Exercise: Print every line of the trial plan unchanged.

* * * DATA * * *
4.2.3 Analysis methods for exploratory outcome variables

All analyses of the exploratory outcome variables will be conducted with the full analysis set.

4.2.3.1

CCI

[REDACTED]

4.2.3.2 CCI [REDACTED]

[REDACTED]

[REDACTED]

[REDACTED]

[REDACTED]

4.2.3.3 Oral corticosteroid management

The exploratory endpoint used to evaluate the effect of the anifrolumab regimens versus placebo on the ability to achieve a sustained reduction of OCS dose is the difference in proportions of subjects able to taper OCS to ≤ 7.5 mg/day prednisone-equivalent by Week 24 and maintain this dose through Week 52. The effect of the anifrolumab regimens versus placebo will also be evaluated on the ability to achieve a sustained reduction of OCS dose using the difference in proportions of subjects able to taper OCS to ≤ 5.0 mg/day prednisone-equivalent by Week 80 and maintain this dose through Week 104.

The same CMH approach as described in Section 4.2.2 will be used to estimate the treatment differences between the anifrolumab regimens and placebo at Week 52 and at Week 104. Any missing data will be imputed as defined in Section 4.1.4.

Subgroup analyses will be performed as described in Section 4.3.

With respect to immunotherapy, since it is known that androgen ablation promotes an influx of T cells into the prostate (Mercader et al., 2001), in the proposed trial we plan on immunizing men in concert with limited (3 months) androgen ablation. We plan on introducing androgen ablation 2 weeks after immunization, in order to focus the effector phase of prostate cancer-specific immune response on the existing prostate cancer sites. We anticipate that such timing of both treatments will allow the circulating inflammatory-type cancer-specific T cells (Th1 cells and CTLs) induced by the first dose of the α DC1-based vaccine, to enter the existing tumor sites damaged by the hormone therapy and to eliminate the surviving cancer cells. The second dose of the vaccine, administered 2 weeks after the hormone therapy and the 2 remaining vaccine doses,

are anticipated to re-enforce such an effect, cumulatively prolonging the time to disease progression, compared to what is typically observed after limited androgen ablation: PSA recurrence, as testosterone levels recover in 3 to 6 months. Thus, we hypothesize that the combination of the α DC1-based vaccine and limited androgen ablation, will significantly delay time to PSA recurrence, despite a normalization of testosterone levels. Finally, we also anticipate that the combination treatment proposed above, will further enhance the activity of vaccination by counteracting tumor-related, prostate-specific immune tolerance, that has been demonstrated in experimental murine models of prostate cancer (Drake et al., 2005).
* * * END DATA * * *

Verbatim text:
4.2.3 Analysis methods for exploratory outcome variables

All analyses of the exploratory outcome variables will be conducted with the full analysis set.

4.2.3.1

CCI

[REDACTED]

4.2.3.2 CCI [REDACTED]

[REDACTED]

[REDACTED]

[REDACTED]

[REDACTED]

4.2.3.3 Oral corticosteroid management

The exploratory endpoint used to evaluate the effect of the anifrolumab regimens versus placebo on the ability to achieve a sustained reduction of OCS dose is the difference in proportions of subjects able to taper OCS to ≤ 7.5 mg/day prednisone-equivalent by Week 24 and maintain this dose through Week 52. The effect of the anifrolumab regimens versus placebo will also be evaluated on the ability to achieve a sustained reduction of OCS dose using the difference in proportions of subjects able to taper OCS to ≤ 5.0 mg/day prednisone-equivalent by Week 80 and maintain this dose through Week 104.

The same CMH approach as described in Section 4.2.2 will be used to estimate the treatment differences between the anifrolumab regimens and placebo at Week 52 and at Week 104. Any missing data will be imputed as defined in Section 4.1.4.

Subgroup analyses will be performed as described in Section 4.3.

With respect to immunotherapy, since it is known that androgen ablation promotes an influx of T cells into the prostate (Mercader et al., 2001), in the proposed trial we plan on immunizing men in concert with limited (3 months) androgen ablation. We plan on introducing androgen ablation 2 weeks after immunization, in order to focus the effector phase of prostate cancer-specific immune response on the existing prostate cancer sites. We anticipate that such timing of both treatments will allow the circulating inflammatory-type cancer-specific T cells (Th1 cells and CTLs) induced by the first dose of the α DC1-based vaccine, to enter the existing tumor sites damaged by the hormone therapy and to eliminate the surviving cancer cells. The second dose of the vaccine, administered 2 weeks after the hormone therapy and the 2 remaining vaccine doses,

are anticipated to re-enforce such an effect, cumulatively prolonging the time to disease progression, compared to what is typically observed after limited androgen ablation: PSA recurrence, as testosterone levels recover in 3 to 6 months. Thus, we hypothesize that the combination of the α DC1-based vaccine and limited androgen ablation, will significantly delay time to PSA recurrence, despite a normalization of testosterone levels. Finally, we also anticipate that the combination treatment proposed above, will further enhance the activity of vaccination by counteracting tumor-related, prostate-specific immune tolerance, that has been demonstrated in experimental murine models of prostate cancer (Drake et al., 2005).